Edward Lear is best known for his nonsense verse, the first poetry I came across as a youngster and so the standard by which I still judge everyone else (note to all other poets, you’re very serious). But the man who made silliness an artform began his career at the other end of the stupidity-serious spectrum working as a zoological illustrator.
The Royal Society in London is currently showing a comprehensive collection of his scientific work, from toucans and turtles to hedgehogs and herons. The illustrations themselves are really beautiful, combining the accuracy needed with a definite way of capturing the personalities of his subjects and of course anyone familiar with Lear’s work will be fascinated to see the other string to the prodigious talent’s bow and think about how this work informed his other.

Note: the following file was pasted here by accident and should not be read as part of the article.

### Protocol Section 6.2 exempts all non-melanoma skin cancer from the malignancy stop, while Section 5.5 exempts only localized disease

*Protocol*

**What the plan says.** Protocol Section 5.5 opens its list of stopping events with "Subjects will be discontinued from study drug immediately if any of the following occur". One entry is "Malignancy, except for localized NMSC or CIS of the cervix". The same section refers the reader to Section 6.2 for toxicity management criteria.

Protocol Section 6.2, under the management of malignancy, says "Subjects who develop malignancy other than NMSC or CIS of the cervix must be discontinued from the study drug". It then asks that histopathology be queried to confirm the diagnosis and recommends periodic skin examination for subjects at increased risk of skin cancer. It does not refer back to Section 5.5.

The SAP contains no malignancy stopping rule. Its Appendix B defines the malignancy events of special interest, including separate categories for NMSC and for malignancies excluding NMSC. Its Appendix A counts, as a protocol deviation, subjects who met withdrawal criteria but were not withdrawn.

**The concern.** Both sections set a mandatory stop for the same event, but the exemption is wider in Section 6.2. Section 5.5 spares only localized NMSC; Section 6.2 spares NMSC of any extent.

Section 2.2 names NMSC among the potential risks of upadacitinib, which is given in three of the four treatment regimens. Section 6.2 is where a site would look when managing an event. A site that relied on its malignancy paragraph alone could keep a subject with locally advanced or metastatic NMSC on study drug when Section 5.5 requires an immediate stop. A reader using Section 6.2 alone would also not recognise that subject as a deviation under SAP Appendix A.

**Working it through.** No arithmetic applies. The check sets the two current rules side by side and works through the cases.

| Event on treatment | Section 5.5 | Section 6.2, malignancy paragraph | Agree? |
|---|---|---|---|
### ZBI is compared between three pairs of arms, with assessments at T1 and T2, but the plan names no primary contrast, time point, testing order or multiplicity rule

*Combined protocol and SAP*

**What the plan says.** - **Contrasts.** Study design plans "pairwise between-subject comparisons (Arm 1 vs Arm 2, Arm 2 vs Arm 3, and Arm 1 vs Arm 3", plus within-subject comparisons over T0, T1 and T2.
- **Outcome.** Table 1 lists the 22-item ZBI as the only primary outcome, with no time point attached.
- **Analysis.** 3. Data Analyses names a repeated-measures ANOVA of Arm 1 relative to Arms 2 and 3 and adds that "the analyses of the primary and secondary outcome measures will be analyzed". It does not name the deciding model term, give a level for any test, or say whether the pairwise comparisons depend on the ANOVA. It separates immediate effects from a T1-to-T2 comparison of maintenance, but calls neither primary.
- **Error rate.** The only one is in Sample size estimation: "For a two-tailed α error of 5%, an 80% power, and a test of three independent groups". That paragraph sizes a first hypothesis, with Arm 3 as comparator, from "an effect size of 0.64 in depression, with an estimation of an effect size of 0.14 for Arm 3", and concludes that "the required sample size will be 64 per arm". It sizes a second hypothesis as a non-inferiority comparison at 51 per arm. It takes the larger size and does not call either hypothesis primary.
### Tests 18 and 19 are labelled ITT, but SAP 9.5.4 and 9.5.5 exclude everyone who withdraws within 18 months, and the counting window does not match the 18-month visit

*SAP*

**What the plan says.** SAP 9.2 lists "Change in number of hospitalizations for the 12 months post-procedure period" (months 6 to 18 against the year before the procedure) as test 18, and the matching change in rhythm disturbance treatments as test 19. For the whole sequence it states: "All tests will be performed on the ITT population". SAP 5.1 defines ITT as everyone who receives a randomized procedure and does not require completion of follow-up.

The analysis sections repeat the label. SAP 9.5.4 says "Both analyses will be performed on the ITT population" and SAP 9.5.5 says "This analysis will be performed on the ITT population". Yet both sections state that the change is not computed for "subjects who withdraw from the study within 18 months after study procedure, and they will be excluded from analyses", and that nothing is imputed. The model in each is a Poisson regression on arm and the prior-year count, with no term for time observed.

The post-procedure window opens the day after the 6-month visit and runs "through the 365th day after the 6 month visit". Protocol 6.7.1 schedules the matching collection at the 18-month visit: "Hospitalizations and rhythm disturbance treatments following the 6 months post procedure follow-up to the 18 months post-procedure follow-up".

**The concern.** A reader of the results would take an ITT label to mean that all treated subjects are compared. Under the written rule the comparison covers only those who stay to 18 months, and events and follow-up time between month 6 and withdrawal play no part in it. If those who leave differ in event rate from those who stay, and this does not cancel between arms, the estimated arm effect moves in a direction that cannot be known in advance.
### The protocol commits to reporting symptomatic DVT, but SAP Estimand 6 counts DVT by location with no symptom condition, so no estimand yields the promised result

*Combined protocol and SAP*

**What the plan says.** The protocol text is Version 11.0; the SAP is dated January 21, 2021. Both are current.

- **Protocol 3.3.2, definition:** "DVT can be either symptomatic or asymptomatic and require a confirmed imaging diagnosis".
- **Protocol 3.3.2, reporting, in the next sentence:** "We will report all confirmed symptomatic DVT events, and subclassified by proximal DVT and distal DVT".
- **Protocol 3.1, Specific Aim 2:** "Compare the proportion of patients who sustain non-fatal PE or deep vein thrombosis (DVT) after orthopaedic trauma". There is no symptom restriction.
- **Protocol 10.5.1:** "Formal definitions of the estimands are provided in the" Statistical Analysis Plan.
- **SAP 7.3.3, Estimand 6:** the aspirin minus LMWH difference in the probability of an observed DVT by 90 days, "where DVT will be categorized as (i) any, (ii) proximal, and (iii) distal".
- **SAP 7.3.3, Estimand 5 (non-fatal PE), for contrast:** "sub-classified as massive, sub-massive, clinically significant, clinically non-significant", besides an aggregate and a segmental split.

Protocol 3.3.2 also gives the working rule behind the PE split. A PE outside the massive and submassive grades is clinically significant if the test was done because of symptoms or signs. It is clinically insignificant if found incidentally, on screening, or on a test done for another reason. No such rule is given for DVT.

The show runs until October 26.
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- A sublime update of work from photography duo Scheltens & Abbenes
- Brand Union discusses the merits and pitfalls of the design process behind the Tokyo 2020 Olympics logo
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